Renovation: A Regional Interdisciplinary Graduate Student Conference, March 1-2, 2013

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University of Nevada, Reno

At the turn of the 20th century, Ezra Pound declared the need to "make it new." His call inspired numerous artists, creators, critics, and theorists to push the boundaries of their fields, to discover and invent original forms and technologies, to develop new modes of thinking about ourselves and our worlds—in short, to innovate. Nationally, this translated to the renovation of cities and borders and significant innovations in travel and technology. In the academy, scholars reconceptualized disciplines and established new canons, methodologies, and theoretical models. The drive to innovate to make things new is one of the 20th century's most noted legacies.

In this forward push, however, we sometimes discard or overlook useful texts and approaches, and we often fail to acknowledge that many so-called innovations are in fact renovations—rifts on earlier works, forms, theories, or concepts. Since the turn of the 21st century, our economic, political, social, cultural, and academic climate has drastically shifted. Should innovation continue to be the dominant discourse of our society and of the academy? Rather than innovation, we suggest that renovation—the cultural work of repairing, reworking, refashioning, revamping, recycling and/or reusing for a different purpose—might be a project that could better serve us in the 21st century.

With this understanding of renovation in mind, we invite graduate and final-year undergraduate students in the humanities, the social sciences, the arts, and related fields to present work that can offer perspectives on the question: How can the academy in the 21st century renovate ideas and methodologies to respond to the challenges presented by the contemporary need for perpetual innovation?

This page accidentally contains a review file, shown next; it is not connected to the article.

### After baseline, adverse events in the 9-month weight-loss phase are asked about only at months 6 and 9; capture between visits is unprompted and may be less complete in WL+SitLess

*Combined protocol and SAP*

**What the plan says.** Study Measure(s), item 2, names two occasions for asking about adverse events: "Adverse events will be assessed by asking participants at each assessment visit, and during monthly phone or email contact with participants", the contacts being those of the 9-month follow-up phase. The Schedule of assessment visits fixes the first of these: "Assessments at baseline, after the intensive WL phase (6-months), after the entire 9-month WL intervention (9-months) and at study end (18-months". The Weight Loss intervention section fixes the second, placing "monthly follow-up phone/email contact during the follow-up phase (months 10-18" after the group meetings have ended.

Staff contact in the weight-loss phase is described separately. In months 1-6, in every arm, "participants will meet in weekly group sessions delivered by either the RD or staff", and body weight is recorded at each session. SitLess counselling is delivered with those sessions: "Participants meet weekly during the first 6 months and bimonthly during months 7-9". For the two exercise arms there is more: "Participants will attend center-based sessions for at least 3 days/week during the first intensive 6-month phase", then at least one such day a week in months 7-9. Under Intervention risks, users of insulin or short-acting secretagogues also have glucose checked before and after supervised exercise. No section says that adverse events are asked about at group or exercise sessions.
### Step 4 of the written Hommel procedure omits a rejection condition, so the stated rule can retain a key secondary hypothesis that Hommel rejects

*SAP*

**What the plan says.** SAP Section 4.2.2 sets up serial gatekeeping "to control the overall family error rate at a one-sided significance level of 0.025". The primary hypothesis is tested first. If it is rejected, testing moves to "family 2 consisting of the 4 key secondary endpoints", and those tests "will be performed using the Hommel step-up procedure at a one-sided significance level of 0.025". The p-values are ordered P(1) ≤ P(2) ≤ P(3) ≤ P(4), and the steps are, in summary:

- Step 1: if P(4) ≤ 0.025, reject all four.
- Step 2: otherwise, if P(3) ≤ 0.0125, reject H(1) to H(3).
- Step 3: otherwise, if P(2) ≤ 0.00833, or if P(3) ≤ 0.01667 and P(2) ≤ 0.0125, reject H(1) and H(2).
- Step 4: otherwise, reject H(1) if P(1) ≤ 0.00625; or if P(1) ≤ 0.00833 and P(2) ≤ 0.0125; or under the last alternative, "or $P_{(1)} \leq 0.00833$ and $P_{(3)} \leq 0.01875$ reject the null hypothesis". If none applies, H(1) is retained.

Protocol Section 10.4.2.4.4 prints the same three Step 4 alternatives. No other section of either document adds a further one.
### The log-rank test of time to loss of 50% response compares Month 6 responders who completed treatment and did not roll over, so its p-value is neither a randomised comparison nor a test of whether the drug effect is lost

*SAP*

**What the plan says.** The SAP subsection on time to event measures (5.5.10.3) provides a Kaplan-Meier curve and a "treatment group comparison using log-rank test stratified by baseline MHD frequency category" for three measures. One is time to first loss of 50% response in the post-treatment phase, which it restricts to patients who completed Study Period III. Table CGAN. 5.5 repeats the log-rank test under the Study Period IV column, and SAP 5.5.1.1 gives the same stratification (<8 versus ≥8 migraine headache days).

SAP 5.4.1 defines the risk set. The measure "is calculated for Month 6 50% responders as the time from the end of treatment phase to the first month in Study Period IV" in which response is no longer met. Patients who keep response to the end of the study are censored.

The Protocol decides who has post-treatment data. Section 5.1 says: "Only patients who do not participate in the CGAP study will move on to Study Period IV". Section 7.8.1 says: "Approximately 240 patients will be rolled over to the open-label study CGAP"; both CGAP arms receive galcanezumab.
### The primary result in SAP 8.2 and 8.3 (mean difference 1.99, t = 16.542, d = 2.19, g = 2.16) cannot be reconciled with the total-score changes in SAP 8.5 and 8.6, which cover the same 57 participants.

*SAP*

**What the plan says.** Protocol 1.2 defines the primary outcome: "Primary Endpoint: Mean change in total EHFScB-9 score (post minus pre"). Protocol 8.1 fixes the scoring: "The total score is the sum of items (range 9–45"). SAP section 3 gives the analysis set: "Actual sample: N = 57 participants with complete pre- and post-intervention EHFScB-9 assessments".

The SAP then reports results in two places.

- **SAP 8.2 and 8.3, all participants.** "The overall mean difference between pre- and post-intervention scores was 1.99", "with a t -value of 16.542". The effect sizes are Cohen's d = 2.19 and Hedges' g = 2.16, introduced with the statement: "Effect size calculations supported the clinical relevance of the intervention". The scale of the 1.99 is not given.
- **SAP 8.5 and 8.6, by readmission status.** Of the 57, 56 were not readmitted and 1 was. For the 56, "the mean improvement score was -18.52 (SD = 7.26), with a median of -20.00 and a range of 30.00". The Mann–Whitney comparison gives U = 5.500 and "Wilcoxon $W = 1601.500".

We encourage submission of proposals and/or panels that relate to any of the following themes:

  • Criticism and Theory: What are the theoretical and practical distinctions between innovation and renovation? What does it mean to have a "new wave" within a field?
  • Gender, Race, and Identity: How do terms of identity change? What violence is inherent in identity re-formations or re-conceptualizations?
  • Class and Economy: How have economic markets generated the need for new understandings of class? In what ways has class status determined cultural innovation?
  • Space, Place, and Locale: How does the landscape—rural, urban or otherwise—influence local or global visions of change? What are the ecological implications of renovation?
  • Media and Technology: How have technological innovations produced renovations in daily life? What problems are implicit in media depictions of change?
  • Politics of the Academy and Disciplinarity: What are the ramifications of renovation for an academic discipline? What innovative revisions are (not) occurring and why?
  • Pedagogy: In what ways have the philosophy and practice of teaching changed? What renovations have occurred in your experience and/or seem imminent in the near future?
  • Creative Response: We encourage artists of all genres and mediums to submit work that renovates a form, field, and/or the work of another artist.

For academic papers, please submit a 250-word abstract for a 15-minute presentation. For creative work, please submit a 150-word overview of the work and a brief excerpt or sample of the work. Submission of panels is welcomed. All submissions should be accompanied by a brief bio that includes your name, affiliation, contact details, and AV requirements. Submissions are due December 1, 2012. For more information and to submit your materials, please visit the conference webpage: